From Michelangelo to Dadaism: designers’ favourite creative eras

Last week, we wrote about a new retrospective on graphic designer Nigel Waymouth, whose psychedelic work graced the album covers of Pink Floyd and Jimi Hendrix during the 1960s. Now, designers tell us which eras they wish they could be from.

Suki Heather, creative director, AKQA

“Pushing the boundaries of creativity, Dada was an influential, early 20th century avant-garde art movement conveying ideas beyond aesthetic. A collective of like-minded individuals used diverse mediums to express and call into question war, society, gender and identity. Hannah Höch, the queen of subversion, pioneered techniques like photomontage to recut narratives, creating visual statements that were both comedic and shocking at the same time. Dada rejected traditional norms, building a raw, risk-taking and unapologetic style, inspiring generations of artists, from music to fashion and literacy to graphics. This was a way of thinking that’s never seemed more relevant today.”


Ellen Munro, creative director, BrandOpus

“It’s hard not to say the present. Every day we’re able to look back and take inspiration from all the fascinating times that have come before, curating and creating something entirely new using old influences. If pushed though, I’d love to have been designing in the late 1950s to early 1960s. It was the era of Alan Fletcher, Paul Rand and Bob Gill, who fused clever, witty design alongside expressive illustration. It would have been amazing to have been a part of the heyday of simple and clever design thinking. Their designs and ideas are still held in high regard, with many still in use today over 60 years later.”


Dan Kraemer, founder and chief design officer, IA Collaborative

“In Woody Allen’s film Midnight in Paris, the character Paul describes nostalgia as “denial of the painful present”. While now may be a justifiable time to indulge in such ‘golden age thinking’, I actually believe that today is the best time to be a designer. Never before has design had so much ability to positively impact people’s lives. Leading corporations are appointing chief design officers, nine of last year’s 25 top venture-backed start-ups had designers at the helm, and crowdfunding communities are backing designer-entrepreneurs to bring passion-driven projects to the world. Maybe I’d like to be a designer 100 years from now, to be a part of what will no doubt be an even more positive impact on the world.”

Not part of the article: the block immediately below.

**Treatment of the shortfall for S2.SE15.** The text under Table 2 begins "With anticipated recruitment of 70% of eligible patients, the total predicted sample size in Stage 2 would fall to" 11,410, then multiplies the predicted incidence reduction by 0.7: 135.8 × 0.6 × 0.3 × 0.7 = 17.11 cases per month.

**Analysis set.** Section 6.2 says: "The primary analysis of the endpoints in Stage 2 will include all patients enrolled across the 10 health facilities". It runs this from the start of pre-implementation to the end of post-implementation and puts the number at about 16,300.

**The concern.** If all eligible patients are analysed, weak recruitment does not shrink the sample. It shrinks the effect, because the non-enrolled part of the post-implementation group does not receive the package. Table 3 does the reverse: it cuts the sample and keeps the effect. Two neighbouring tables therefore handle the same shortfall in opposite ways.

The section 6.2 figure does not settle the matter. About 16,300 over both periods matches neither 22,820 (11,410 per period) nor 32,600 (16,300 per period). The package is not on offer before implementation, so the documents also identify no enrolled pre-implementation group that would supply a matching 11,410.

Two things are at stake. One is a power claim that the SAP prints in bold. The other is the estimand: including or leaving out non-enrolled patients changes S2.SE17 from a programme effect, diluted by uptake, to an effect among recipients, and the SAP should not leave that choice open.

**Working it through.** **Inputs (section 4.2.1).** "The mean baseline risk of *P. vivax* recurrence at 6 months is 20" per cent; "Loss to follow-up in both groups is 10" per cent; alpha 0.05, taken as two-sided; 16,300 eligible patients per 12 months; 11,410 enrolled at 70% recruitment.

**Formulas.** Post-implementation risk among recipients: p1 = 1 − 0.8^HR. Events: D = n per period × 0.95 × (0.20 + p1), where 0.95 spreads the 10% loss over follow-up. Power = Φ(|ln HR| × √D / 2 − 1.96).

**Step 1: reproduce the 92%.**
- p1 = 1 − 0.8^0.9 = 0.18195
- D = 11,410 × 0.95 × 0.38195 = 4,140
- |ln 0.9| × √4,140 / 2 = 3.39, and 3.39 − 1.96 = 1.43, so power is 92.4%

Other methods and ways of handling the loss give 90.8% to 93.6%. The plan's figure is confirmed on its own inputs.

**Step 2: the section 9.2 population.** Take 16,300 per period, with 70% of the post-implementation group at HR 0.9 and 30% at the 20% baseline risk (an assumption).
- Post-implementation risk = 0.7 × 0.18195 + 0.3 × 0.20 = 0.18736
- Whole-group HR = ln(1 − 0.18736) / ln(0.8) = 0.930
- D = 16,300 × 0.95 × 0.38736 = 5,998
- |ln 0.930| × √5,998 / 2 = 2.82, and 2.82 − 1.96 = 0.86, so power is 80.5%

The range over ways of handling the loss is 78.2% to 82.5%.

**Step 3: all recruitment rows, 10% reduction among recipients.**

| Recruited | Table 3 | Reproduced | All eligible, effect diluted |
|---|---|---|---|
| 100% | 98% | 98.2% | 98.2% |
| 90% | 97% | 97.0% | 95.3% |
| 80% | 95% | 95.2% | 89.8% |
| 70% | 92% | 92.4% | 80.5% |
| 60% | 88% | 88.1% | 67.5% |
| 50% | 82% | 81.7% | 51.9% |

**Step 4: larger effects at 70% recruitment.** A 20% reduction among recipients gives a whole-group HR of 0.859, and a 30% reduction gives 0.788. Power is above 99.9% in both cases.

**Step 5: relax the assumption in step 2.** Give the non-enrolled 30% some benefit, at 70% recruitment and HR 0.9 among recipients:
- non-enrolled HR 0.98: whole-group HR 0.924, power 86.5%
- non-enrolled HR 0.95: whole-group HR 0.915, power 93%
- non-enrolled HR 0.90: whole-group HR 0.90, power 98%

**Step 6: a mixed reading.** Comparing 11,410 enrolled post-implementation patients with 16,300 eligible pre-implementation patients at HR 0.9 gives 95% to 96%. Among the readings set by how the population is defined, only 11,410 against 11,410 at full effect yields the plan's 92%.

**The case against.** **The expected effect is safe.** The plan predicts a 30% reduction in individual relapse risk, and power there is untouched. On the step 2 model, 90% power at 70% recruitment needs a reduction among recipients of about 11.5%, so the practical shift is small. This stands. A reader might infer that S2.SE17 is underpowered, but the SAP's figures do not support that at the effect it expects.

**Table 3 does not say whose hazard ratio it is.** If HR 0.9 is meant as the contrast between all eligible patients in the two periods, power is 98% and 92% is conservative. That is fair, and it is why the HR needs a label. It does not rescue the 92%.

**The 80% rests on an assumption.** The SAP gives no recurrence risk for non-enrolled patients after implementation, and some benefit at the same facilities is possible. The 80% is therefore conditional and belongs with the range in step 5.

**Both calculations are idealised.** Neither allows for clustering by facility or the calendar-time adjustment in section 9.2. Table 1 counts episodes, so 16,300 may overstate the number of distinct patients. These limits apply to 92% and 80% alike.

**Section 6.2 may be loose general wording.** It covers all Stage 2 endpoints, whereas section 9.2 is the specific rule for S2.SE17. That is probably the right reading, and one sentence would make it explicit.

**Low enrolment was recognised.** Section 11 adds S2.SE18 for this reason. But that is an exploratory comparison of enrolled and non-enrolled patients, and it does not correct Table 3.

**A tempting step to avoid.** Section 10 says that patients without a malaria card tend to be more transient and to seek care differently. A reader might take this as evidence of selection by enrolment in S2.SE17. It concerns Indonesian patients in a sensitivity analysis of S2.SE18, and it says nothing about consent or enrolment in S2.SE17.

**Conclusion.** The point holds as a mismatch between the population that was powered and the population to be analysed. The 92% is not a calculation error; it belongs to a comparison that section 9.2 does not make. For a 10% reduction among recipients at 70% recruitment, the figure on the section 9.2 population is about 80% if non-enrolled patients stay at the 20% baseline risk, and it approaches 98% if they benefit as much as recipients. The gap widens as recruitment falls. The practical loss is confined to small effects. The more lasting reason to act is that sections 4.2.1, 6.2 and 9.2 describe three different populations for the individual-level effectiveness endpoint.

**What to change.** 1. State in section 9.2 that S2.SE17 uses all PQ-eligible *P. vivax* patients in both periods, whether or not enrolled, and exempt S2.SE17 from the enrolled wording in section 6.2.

Jon Vallance, associate creative director for brand and graphics, Pearlfisher London

“US-based graphic designer Aaron James Draplin talks about how, historically, the real heroes of design have always been completely inconspicuous. They are the guys working a regular job, or the artists punching in their hours and creating timeless design without really meaning to. When I look through design annuals I do find myself agreeing with this. Page after page, the work that strikes me as truly revolutionary never really comes from anyone ‘famous’. That said, I recently found out that the image of ‘Man and God’ in the Vatican City’s Sistine Chapel is an anatomically perfect representation of the human brain, and the ceiling itself represents the human nervous system. This was a big ‘bear in the Toblerone’ moment for me, so perhaps Michelangelo’s era in the 15th and 16th centuries is my answer.”

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